Straight out of the barn...
Join the upcycle movement and learn how to repurpose a barn door into an adjustable standing desk.
There’s nothing quite like stumbling upon a treasure at an estate sale. The rush of the find, the thrill of the bargain. Yep. You know that feeling. That’s the same feeling we had when we found this old barn door at a local sale.
For this DIY project, we decided to repurpose our barn door into a standing desk. The barnwood top paired with the galvanized steel pipe legs gives the table a rustic industrial feel. This took a lot of work, but we think it turned out great!
We didn’t do much hunting for the door because it truly found us (as all great estate sale finds do). It was love at first sight. Plus, it was a bargain, priced at only $25! The patina look of the barnwood is what pulled us in. We saw past the terrible smell and spacing issues and decided to bring this door back to life.
The supplies we used for this project were:
1 Barn Door
Sandpaper / sanding sponge - 80, 120, and 220 grit
Clear satin spar urethane
Natural bristle paint brush
Black spray paint
4 - 1” pipe plugs
4 - 1¼” Flange with adjustable fittings
6 - 1” single socket tees
Wood floor cleaner
4 - 1¼” Galvanized Steel pipe (24” long)
4 - 1” Galvanized Steel pipe (24” long)
1 - 1” Galvanized Steel pipe (43” long)
The first step when working with any old or reclaimed wood is to clean it. Our door was pretty dirty so we scrubbed it using a cleaning solution made up of warm water, orange solvent, and wood floor cleaner. (We used a 2:1:1 ratio)
The goal was to clean the surface of the wood and remove any loose debris, not to soak it. A basic kitchen scrub brush was used for this part, but any sturdy brush should work. This also took away the lingering barn odor in the wood.
While the door was drying, we painted the pipes. The spray paint had a hammered effect to it, which added to the rustic theme. It also helped mask any imperfections and writing on the pipes.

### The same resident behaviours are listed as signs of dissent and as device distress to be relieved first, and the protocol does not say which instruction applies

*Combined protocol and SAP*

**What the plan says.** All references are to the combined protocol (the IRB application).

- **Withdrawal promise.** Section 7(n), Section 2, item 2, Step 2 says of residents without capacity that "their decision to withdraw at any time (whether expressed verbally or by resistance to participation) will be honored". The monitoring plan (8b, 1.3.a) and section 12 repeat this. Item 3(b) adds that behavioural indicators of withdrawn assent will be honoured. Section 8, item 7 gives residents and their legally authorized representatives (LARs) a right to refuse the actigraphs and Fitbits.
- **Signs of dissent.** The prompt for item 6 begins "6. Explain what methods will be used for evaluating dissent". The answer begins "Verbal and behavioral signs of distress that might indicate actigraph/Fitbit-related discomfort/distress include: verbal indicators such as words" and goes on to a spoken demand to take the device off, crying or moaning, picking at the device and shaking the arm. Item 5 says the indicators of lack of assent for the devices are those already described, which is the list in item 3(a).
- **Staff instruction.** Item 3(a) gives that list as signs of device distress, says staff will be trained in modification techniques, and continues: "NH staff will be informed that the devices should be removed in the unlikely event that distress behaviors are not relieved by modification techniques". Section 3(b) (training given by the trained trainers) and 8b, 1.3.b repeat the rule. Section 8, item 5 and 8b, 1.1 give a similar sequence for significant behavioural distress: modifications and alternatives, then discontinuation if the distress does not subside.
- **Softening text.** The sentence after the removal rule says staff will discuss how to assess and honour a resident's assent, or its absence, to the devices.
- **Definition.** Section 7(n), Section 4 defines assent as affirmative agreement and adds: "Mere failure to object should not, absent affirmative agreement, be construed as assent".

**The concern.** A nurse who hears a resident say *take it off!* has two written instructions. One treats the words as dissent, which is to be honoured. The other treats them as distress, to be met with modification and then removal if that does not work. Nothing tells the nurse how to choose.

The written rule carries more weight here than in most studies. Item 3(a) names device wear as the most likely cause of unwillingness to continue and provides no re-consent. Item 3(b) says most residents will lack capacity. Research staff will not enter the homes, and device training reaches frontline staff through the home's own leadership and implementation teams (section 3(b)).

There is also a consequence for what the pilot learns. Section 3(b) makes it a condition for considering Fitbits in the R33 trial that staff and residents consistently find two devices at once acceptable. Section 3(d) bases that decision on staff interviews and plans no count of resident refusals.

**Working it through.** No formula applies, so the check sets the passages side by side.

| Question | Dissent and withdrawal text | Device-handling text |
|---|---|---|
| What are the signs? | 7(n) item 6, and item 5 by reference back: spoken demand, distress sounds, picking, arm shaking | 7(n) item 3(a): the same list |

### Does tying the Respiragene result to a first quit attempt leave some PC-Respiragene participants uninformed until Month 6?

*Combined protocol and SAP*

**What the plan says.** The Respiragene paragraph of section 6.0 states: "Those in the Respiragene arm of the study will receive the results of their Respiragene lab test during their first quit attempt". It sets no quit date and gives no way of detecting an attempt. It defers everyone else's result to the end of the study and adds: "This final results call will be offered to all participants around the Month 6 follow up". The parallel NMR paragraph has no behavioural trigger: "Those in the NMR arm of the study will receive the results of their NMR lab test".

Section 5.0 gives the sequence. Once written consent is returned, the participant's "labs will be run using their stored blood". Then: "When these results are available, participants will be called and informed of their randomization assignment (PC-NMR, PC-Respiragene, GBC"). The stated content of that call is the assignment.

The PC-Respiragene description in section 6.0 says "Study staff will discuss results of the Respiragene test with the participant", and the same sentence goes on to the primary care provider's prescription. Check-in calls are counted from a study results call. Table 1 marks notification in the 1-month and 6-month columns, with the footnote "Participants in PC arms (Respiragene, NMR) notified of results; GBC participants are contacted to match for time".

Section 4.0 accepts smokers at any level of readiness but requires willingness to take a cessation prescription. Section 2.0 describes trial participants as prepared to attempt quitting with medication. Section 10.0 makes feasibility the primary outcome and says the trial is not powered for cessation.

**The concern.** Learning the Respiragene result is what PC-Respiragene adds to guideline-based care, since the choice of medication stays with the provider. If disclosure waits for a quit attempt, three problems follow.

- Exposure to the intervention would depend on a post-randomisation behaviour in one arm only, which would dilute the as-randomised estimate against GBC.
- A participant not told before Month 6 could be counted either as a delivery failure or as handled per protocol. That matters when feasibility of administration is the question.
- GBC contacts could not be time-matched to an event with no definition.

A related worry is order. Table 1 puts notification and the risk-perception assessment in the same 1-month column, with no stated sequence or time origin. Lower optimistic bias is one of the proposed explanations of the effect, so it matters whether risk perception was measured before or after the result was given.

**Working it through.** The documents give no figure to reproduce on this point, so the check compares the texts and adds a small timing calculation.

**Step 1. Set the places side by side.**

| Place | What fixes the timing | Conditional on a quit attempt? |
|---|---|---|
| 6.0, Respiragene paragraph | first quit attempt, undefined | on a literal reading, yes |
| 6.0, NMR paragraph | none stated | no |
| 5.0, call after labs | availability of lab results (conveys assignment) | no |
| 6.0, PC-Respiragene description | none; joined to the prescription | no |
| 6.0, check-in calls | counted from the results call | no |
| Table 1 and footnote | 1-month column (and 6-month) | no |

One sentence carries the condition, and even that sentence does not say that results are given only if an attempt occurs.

After the barn door dried for a few days, we began removing some of the boards and moving them down to fill the gaps. This step wasn't easy because judging by the saw marks on the wood, the door is fairly old. The rusted nails seemed as if they were fused to the wood itself. But with patience and a crow bar, we were able to piece our desk's top together.
Parts of the desk were very uneven so we used a hand planer to help level the surface. Again, the wood is very old and it’s clearly been exposed to the elements and animals. A totally level surface is out of the question, though this is pretty close. The sanding began using an orbital sander with 80 grit sandpaper. We continued the sanding process using a 120 grit then 220 grit sanding sponge before sealing the wood.
The choice of how to finish the table was not easy. Our main goal was to maintain as much of the wood’s original character as possible. Paint was never an option because the wood is just too beautiful! After a bit of research, we decided to use a clear satin spar urethane to enhance the barn door's natural beauty and to provide a smooth and durable work surface. It’s important to use a good quality paintbrush for this step, like a natural bristle brush, to minimize the number of bristles you may leave behind.
The entire table was sanded between each coat using a 220 grit sanding sponge. Then, we used a damp cloth to wipe the table clean.
One coat was applied to the bottom of the table and three were applied to the top. The table was left for about a week to give it plenty of time to dry.
The flanges were attached before assembling the desk. Oak is a hardwood so pilot holes were drilled first. The desk top was then moved to its new home to be pieced together.
The unique thing about our desk is that all the fittings are adjustable. We found our fittings at a local industrial supply store for just a few dollars more than traditional fittings would have cost. They could also easily be found online or at your local hardware store. The pipes were cut by a hardware store and had some rough edges, so we made sure to burr them out before assembly. Most stores will do this for you if you ask. This is an important step because the pipes won’t fit inside each other if skipped.
Assembling the legs was pretty simple. First, the 1¼” pipes were attached to the base using an Allen wrench to tighten the flange bolts. The 1” pipes slid right into the larger pipes and the pipe plugs were added. Next, we slipped four of the single socket tees onto the legs and two onto the opposing support pipes so the foot support could be attached. All of these were tightened into place. Our desk is the perfect work height standing at 39" tall.
The finish on this piece turned out gorgeous. We’re pretty proud of the final product.
We love how the original saw marks stand out now and how the wood shines. Success!
Do you think you have what it takes to DIY? We do! If you have a project you’d like to share, send it to us at Upcycling@EstateSales.NET.
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